• Consumer Reports. "It Pays to Buy Store Brands." 10/2009.http://www.consumerreports.org/cro/magazine-archive/october-2009/shopping/buying-store-brands/overview/buying-store-brands-ov.htm
  • Grant, Kelli B. "The Best Time to Buy Everything." Wall Street Journal. 09/05/2006.http://www.smartmoney.com/spending/deals/the-best-time-to-buy-everything-20025/
  • Frisbie, David & Lisa. Raising Great Kids on Your Own. Harvest House Publishers. 03/01/2007.
  • Noyes, Amy Kolb. Nontoxic Housecleaning. Chelsea Green Publishing. October 2009.
  • Morrison, Patty. "Making Family Mealtime Fun and Easy." West Virginia University. 02/03/2010.http://fh.ext.wvu.edu/r/download/23472
  • Peters, Dr. Ruth. "What Chores at What Age? A Guide for Parents." Laying Down the Law: The 25 Laws of Parenting to Keep Your Kids on Track, Out of Trouble, and (Pretty Much) Under Control. 03/31/2005.http://today.msnbc.msn.com/id/6980924/
  • United States Department of Commerce, Economic and Statistics Administration, Bureau of the Census. "Children with single parents - how they fare."9/2007.https://www.census.gov/prod/3/97pubs/cb-9701.pdf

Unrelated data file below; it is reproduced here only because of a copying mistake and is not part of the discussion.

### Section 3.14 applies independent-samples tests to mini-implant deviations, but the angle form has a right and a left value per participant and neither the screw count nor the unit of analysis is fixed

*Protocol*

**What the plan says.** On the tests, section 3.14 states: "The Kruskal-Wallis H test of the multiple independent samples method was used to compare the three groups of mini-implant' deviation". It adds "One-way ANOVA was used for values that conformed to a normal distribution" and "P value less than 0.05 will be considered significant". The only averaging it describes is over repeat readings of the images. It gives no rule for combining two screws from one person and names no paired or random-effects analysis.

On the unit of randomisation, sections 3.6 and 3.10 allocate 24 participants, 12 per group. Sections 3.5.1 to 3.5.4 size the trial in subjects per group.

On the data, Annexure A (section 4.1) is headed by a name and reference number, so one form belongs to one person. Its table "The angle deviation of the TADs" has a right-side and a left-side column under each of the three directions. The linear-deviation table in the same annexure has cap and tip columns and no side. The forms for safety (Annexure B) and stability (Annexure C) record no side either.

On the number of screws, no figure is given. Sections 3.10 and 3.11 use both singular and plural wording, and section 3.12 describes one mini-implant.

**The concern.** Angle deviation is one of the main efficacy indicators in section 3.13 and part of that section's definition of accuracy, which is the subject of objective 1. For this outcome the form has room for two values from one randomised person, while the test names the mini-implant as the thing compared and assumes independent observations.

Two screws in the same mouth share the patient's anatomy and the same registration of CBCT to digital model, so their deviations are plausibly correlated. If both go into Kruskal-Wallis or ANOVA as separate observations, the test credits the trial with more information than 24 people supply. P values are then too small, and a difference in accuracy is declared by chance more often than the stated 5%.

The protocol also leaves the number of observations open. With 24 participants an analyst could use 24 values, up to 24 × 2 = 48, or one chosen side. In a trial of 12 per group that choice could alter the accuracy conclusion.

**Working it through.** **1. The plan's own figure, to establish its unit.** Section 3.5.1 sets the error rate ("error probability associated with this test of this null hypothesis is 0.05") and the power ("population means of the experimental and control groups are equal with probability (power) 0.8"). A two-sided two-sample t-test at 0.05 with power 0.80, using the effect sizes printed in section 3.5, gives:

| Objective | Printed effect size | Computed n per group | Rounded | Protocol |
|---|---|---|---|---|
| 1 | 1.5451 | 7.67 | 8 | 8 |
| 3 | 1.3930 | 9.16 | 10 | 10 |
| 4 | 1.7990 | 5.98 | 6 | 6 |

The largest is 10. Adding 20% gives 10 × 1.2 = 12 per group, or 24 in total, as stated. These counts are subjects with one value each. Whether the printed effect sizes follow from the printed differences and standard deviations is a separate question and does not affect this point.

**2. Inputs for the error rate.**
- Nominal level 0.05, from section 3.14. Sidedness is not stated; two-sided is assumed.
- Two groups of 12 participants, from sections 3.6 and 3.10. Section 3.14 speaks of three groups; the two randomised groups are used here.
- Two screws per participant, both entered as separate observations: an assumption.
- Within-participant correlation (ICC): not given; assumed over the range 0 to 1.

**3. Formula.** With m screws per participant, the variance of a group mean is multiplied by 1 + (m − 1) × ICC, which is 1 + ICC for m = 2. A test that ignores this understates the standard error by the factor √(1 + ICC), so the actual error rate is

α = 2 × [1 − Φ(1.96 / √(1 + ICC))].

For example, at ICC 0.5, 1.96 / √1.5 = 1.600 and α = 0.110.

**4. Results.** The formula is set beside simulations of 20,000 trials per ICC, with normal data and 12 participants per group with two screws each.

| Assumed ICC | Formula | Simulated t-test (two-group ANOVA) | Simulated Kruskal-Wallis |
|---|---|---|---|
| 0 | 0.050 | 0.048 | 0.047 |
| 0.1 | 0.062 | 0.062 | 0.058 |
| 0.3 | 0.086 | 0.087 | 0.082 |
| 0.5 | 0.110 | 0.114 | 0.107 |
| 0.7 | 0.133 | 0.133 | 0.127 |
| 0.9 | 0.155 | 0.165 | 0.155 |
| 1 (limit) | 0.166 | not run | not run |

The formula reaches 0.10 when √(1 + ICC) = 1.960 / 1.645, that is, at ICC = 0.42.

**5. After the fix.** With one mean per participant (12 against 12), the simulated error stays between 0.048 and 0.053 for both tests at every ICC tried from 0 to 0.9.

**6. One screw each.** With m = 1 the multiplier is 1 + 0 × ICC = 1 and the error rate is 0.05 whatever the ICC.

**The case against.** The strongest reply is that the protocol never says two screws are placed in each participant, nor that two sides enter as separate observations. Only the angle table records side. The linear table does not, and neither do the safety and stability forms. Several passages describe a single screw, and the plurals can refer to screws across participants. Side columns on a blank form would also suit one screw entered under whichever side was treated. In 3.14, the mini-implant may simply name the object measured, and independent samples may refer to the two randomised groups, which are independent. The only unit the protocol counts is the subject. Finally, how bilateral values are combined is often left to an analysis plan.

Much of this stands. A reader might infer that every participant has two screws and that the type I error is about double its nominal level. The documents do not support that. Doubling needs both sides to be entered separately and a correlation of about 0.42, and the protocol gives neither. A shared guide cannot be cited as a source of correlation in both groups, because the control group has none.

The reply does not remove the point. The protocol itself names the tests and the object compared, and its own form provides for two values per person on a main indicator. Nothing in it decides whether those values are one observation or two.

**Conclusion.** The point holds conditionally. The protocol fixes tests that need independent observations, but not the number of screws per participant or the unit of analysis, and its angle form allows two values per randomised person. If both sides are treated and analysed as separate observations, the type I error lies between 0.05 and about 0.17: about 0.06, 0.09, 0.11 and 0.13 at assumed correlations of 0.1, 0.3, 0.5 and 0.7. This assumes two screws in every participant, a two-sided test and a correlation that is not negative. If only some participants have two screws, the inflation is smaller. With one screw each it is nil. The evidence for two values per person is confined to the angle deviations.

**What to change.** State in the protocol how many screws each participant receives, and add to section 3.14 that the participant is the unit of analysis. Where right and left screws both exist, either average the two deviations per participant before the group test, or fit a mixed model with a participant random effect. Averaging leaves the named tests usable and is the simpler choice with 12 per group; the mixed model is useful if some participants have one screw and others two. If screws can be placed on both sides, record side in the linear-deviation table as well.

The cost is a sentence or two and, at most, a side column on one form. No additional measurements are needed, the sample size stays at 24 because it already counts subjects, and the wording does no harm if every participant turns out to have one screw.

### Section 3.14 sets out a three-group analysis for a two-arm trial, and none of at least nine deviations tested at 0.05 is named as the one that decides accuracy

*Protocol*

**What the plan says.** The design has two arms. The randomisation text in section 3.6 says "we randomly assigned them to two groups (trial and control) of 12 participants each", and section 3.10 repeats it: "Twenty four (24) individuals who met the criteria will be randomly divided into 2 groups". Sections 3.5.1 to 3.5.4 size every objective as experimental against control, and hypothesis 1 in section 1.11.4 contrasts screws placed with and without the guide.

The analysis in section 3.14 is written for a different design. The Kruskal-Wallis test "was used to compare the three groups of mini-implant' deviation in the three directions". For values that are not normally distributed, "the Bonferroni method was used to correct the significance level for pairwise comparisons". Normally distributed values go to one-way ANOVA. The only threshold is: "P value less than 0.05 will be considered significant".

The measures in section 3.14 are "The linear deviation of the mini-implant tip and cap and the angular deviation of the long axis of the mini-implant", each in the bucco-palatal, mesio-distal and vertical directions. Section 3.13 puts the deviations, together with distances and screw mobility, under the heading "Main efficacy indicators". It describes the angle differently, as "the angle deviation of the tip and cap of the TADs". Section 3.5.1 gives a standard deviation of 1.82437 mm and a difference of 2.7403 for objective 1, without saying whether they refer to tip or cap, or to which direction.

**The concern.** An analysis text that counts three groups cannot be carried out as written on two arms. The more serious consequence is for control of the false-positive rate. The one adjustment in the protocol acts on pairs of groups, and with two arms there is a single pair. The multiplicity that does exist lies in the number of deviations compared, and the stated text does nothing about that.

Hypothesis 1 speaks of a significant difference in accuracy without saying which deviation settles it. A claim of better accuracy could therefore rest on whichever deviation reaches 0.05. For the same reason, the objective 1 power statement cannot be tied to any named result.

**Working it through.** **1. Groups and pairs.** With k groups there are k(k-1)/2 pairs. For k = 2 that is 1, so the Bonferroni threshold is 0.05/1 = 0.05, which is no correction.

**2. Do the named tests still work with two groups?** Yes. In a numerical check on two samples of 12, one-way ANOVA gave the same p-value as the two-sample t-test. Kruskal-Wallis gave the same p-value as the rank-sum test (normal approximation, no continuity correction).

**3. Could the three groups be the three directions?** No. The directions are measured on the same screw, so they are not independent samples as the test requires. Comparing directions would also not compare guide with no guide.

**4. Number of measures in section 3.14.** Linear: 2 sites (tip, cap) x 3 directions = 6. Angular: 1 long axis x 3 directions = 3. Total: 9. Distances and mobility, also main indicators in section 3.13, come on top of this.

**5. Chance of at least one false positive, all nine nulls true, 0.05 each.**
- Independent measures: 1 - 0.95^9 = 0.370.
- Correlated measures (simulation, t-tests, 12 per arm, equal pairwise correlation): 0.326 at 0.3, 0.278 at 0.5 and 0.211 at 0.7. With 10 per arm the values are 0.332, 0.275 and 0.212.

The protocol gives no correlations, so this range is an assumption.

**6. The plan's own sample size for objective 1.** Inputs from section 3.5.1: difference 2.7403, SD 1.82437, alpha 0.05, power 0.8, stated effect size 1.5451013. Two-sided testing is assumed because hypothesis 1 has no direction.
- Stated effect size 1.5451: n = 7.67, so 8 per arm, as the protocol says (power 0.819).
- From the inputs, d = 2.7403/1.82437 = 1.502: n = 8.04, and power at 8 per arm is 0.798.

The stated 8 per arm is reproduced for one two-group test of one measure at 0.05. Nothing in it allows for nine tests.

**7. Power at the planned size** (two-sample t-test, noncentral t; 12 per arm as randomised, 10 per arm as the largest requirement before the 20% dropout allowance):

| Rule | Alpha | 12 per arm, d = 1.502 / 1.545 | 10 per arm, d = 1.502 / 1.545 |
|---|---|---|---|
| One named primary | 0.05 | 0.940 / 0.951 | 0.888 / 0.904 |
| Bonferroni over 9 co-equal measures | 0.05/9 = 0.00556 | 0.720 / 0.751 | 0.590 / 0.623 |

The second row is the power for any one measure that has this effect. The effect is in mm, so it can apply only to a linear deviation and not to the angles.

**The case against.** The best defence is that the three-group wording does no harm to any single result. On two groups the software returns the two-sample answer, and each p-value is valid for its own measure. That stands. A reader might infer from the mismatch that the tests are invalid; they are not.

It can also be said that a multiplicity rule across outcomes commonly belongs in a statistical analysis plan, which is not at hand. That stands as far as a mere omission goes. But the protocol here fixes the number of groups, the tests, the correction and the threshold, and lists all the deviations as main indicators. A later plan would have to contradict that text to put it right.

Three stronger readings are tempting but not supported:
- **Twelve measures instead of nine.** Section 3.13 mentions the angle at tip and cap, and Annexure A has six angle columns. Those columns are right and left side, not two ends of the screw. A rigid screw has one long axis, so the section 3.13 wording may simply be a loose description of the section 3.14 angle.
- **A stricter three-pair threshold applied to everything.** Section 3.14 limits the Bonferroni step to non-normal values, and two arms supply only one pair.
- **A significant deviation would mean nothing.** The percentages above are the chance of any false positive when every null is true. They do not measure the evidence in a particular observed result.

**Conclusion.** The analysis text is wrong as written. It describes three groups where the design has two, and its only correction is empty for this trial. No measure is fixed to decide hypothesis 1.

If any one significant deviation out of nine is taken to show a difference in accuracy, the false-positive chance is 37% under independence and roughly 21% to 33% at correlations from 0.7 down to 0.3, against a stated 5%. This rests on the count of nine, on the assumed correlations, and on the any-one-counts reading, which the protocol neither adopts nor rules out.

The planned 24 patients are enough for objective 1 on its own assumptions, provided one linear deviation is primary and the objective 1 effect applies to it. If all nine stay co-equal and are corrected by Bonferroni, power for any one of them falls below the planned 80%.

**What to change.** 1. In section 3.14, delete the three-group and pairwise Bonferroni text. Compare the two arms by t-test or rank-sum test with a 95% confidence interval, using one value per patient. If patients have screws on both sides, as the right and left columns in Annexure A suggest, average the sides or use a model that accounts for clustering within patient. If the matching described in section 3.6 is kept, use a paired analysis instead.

• United States Department of Commerce, Economic and Statistics Administration, Bureau of the Census. "Single-Parent Households Showed Little Variation Since 1994, Census Bureau Reports." 03/27/2007.http://www.census.gov/Press-Release/www/releases/archives/families_households/009842.html
  • United States Department of Health and Human Services, Substance Abuse and Mental Health Services Administration. "Get Involved: The Importance of Family Mealtime." 02/03/2010.http://family.samhsa.gov/get/mealtime.aspx
  • Yochim, Dayana. "Save $100 on Groceries in Three Easy Steps." Motley Fool. 01/05/2010.http://www.fool.com/how-to-invest/personal-finance/savings/2010/01/19/save-100-on-groceries-in-3-easy-steps.aspx